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The recent agreement with Iran relating to its nuclear program is totally in keeping with the requirement of Just War Doctrine that the military use of force be considered only as a court of last resort. Despite the fears of the naysayers, pressing ahead with nonviolent options as the Western powers are currently doing is absolutely the right thing to do.

Obama has personally ordered drone strikes. Keith Tarrier and spirit of america

As we seek faithful ways to engage governments with the spirit of Jesus's love and reconciliation, it is vitally important for us to reject our country's capitulation to violence and refuse to let it be the norm.

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Within five years, the Bush administration's misguided invasion of Iraq has transformed under the Obama administration into preemptive assassinations halfway around the world. Dirty Wars author Jeremy Scahill sat down with Sojourners to discuss his book, documentary, and the moral implications of drone warfare.

Newtown prayer vigil in April. Photo by Brandon Hook / Sojourners

Yesterday, as the culmination of its No More Names bus tour, which reached 25 states in 100 days, Mayors Against Illegal Guns rallied at the Capitol to urge Congress to pass a bill enforcing mandatory background checks for potential gun owners.

Graphic from "Sorrow, Anger, ACTION! - A Gathering of Voices Against Gun Violenc

I will never forget walking onto the National Mall in early April, 2013. I was overcome by the sight of more than 3,300 crosses and other religious symbols rising from the heart of our capital city, representing the graves of all who have died by gunfire since the shooting massacre at Newtown, Conn. 

About Sojourners Peace & Nonviolence

In a world marred by violence and destruction, we must remember the words of Jesus: Blessed are the peacemakers, for they will be called children of God (Matthew 5:9).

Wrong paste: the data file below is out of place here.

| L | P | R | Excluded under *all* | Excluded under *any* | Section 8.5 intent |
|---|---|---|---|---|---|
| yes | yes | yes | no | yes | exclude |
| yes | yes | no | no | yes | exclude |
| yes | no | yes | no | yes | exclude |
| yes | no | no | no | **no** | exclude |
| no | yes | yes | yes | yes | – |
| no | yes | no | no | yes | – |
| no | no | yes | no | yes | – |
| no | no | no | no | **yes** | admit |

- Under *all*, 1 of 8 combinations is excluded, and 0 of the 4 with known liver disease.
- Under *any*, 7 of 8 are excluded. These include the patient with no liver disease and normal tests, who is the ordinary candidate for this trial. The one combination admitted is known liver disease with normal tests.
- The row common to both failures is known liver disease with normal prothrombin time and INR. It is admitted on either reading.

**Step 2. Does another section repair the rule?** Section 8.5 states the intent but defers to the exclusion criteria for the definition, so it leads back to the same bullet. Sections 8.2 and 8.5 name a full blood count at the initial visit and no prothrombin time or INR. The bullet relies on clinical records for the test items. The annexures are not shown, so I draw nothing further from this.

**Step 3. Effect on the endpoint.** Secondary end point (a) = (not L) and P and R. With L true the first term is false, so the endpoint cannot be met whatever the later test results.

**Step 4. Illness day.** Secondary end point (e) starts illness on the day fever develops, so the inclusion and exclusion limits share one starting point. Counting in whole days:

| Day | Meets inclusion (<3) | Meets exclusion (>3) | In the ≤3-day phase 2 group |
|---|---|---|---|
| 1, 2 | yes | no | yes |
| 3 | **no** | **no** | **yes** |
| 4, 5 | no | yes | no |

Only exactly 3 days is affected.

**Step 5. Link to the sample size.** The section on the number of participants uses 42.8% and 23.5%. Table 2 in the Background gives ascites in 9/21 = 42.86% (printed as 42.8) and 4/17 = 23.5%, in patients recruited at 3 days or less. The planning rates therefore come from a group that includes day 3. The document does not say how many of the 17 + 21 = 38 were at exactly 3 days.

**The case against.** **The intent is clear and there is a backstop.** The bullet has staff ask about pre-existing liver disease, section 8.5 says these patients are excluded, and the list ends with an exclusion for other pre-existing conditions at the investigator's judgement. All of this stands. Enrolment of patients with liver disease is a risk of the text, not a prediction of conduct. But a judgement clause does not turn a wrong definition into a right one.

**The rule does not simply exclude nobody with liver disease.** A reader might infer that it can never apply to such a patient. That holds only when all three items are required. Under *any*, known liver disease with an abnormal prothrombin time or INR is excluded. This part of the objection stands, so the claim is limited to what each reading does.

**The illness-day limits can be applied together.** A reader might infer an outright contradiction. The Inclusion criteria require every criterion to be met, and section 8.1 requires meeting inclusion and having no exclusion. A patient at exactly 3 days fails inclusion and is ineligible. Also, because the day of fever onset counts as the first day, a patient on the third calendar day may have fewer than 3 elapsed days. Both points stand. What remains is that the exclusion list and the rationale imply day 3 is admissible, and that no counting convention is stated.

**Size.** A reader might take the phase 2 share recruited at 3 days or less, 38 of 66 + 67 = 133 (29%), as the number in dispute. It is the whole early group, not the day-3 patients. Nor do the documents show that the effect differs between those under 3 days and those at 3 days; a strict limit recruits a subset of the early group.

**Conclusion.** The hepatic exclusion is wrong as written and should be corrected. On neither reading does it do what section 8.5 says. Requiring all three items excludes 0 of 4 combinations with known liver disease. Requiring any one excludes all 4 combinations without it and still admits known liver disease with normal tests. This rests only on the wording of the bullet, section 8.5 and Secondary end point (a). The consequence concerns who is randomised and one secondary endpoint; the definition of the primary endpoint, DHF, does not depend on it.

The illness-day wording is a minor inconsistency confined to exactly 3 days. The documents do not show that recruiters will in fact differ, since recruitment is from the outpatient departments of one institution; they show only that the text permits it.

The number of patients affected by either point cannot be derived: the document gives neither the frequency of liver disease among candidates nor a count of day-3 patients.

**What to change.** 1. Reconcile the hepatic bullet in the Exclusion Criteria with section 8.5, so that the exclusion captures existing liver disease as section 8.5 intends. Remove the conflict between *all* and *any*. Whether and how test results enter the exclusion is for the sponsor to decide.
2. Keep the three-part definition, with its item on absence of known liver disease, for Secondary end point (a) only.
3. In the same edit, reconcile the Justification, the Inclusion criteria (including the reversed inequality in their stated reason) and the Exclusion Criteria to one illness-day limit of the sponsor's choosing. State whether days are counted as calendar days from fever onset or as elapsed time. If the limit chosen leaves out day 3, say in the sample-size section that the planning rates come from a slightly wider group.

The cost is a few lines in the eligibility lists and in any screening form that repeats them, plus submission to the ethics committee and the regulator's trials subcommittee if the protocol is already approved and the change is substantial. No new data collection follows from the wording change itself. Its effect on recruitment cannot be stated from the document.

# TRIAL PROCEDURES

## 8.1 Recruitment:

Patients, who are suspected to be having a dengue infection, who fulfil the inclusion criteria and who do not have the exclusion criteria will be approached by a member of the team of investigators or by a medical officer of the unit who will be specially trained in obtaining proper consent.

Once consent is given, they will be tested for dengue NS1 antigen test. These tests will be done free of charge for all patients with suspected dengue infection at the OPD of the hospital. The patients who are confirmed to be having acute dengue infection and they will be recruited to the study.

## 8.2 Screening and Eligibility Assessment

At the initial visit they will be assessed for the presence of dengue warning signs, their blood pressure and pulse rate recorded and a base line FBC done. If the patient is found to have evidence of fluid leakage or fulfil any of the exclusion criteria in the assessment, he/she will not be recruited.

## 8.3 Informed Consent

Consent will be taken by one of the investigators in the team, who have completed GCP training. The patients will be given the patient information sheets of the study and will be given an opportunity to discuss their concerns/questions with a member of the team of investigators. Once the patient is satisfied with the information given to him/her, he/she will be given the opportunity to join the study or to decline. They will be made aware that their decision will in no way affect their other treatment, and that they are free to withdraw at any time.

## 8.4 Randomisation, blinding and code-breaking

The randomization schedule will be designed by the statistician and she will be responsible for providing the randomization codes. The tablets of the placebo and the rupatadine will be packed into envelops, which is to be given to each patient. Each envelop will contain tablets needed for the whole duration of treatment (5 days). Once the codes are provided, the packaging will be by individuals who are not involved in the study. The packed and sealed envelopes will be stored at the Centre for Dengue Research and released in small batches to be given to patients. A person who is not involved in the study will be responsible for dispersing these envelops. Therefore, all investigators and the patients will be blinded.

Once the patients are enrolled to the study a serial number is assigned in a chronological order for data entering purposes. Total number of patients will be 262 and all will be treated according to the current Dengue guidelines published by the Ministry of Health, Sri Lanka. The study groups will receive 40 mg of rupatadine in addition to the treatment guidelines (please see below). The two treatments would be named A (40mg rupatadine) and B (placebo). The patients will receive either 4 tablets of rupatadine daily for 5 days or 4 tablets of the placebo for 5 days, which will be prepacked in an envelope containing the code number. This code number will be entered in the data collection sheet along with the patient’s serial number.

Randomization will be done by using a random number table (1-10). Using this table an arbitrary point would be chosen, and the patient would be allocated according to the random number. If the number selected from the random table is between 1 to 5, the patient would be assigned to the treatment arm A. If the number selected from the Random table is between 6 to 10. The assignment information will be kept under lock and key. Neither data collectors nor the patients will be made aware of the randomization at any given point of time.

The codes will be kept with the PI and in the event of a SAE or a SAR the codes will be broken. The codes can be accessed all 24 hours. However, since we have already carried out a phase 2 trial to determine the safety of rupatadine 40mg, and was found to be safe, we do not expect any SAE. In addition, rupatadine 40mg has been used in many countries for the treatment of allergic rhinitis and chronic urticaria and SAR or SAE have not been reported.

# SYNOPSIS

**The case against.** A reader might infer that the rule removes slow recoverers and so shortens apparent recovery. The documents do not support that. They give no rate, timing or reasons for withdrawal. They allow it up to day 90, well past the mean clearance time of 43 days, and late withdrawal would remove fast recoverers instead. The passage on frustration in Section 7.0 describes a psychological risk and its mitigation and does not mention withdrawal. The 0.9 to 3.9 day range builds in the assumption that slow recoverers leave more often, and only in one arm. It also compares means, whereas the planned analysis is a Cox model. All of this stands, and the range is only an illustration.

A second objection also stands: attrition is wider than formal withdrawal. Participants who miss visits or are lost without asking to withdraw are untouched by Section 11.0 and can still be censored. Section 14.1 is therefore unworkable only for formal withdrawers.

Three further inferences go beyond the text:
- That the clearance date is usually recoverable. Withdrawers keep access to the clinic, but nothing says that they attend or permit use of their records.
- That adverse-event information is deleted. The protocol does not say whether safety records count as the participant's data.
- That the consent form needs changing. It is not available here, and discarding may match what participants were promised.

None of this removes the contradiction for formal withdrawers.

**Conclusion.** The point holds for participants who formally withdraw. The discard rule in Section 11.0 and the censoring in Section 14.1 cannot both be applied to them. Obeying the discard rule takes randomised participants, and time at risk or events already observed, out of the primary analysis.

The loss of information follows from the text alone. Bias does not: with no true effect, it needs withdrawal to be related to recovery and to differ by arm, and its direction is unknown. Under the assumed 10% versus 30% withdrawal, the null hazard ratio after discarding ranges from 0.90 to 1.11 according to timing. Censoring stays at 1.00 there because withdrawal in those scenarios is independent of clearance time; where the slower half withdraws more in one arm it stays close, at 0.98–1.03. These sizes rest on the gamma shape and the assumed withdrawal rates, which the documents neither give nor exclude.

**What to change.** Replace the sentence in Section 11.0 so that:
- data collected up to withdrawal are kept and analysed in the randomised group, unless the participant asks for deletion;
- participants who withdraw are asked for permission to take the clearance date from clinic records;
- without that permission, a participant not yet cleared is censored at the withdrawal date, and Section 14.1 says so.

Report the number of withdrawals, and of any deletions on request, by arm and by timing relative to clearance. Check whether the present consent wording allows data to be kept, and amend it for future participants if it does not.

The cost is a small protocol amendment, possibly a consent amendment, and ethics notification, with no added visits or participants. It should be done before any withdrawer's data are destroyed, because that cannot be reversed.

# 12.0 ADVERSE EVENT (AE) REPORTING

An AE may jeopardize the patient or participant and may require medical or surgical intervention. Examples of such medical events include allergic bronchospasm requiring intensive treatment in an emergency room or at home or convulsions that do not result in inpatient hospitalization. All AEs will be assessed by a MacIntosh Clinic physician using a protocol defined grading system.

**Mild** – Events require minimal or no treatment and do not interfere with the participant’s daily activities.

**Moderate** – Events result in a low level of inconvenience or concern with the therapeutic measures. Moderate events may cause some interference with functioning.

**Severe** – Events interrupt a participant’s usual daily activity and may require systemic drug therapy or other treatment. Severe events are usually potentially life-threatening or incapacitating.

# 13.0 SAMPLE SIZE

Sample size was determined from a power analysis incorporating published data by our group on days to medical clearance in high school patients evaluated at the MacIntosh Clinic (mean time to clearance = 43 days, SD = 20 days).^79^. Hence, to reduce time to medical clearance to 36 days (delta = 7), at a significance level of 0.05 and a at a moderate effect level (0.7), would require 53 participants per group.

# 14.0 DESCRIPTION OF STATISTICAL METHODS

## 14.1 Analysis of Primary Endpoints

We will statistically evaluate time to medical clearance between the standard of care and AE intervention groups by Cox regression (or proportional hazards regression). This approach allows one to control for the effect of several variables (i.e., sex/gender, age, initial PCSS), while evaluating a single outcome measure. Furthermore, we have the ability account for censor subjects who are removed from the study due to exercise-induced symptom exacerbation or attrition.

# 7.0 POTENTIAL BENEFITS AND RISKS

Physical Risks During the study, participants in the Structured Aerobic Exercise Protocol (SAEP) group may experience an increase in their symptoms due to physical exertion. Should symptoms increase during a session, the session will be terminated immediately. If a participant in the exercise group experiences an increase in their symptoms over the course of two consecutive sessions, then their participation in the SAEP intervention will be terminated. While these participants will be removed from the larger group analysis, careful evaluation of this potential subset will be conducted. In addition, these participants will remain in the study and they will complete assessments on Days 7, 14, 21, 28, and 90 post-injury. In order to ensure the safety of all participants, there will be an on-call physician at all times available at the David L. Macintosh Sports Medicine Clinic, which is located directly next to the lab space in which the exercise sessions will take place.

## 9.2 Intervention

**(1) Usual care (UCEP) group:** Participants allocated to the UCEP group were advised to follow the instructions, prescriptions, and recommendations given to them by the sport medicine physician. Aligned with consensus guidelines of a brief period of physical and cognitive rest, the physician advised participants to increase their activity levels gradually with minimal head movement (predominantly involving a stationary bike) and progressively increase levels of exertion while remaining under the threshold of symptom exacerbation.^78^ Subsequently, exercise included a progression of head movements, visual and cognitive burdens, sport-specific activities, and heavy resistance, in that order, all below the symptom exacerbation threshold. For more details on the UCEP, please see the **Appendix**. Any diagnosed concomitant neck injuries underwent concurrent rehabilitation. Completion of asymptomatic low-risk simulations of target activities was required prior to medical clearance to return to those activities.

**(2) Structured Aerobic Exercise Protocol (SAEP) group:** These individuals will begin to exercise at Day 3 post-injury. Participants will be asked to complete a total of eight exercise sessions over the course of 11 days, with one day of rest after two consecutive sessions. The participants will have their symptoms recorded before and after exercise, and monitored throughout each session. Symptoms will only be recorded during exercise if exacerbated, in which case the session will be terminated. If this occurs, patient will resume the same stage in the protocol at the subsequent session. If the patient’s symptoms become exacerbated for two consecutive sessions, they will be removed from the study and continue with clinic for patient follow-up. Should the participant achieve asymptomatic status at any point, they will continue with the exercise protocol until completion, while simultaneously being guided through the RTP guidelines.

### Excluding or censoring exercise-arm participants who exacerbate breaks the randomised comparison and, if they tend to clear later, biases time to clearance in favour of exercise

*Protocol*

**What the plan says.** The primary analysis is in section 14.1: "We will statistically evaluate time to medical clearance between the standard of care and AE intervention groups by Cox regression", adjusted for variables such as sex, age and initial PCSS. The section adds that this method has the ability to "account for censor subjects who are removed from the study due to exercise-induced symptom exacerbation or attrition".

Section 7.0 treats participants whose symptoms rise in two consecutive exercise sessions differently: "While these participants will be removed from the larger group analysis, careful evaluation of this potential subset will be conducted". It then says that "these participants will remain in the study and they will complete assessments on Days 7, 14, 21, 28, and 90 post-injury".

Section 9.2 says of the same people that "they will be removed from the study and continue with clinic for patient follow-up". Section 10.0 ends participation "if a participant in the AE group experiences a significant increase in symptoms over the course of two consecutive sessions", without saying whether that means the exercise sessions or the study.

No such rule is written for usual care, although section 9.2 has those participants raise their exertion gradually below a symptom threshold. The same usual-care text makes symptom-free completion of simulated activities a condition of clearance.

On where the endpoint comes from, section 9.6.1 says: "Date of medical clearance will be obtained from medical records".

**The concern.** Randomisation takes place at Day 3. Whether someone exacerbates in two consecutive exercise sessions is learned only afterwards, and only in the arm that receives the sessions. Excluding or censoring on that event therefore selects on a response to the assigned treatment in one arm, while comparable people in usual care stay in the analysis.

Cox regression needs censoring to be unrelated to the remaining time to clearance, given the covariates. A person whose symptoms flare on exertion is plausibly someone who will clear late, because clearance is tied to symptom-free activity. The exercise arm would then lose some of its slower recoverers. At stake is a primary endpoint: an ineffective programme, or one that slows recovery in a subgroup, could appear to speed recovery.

Our world faces a major challenge of how to resolve conflicts, reduce violence, and defeat terrorism without preemptive war. War has too often become the first choice instead of the last resort. In a world with terrorists, terrorist states, unilateralist superpowers, and weapons of mass destruction, alternatives to an endless cycle of violence are needed. As an organization, we articulate the prophetic call to peace and help Christians engage their political leaders to seek alternatives to war.

Sojourners has an historic commitment to confronting violence and being a consistent witness to the Biblical call for peacemaking. Founded in the 1970s, at the height of the Vietnam War, our initial mission was to bring the call to end that war into the evangelical church. In the years since, we have played a leading role in the movement for nuclear disarmament, opposing the first Gulf War, the wars in Iraq and Afghanistan, and threats of attack against Iran.  

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From the Magazine & Blog

The empty shoes came in all shapes and sizes — cowboy boots and sneakers, children’s sparkly shoes and women’s dress shoes. They filled step after step going up toward the entrance of the Wisconsin State Capitol. The shoes — 467 pair of them — represented the death toll from guns in just one state: Wisconsin. "I want you to look at these empty shoes," Jeri Bonavia, told the crowd gathered on the Capitol steps on Monday. "I want you to bear witness. All across our state, families are aching with emptiness." Bonavia is the executive director of the Wisconsin Anti-Violence Effort, which is using this display of empty shoes in five cities around the state this week. In the nationwide scheme of things, Wisconsin has a lower death rate from guns than the nation as a whole. The annual average of 467 from murder, suicide and accidents is just a fraction of the approximately 30,000 gun deaths each year across the U.S. And yet the row upon row of empty shoes on the steps spoke to the heartache that comes with each death, whatever the toll in whatever state.
The headlines and talk shows are dominated by the response ISIS. To be clear, this group readily uses fanatical and brutal actions to achieve its radically exclusive vision. The images they skillfully project are like violent, X-rated video games made real. No wonder that many react to this horror with chills going down their spines. But there is something that worries me more: the ongoing Ebola crisis.
Three elderly Italian nuns murdered in Burundi were laid to rest Sept. 11 in a Xaverian cemetery in the Democratic Republic of Congo amid heightened calls for action about their death.
I have always believed that any alternative to war must still address the very real problems at hand — just in a more effective way. To say that “war is not the answer” is not only a moral statement but also is a serious critique of what doesn’t work; wars often fail to solve the problems and ultimately make them worse.
It’s been 14 years since our government declared war on terrorism. How are we doing?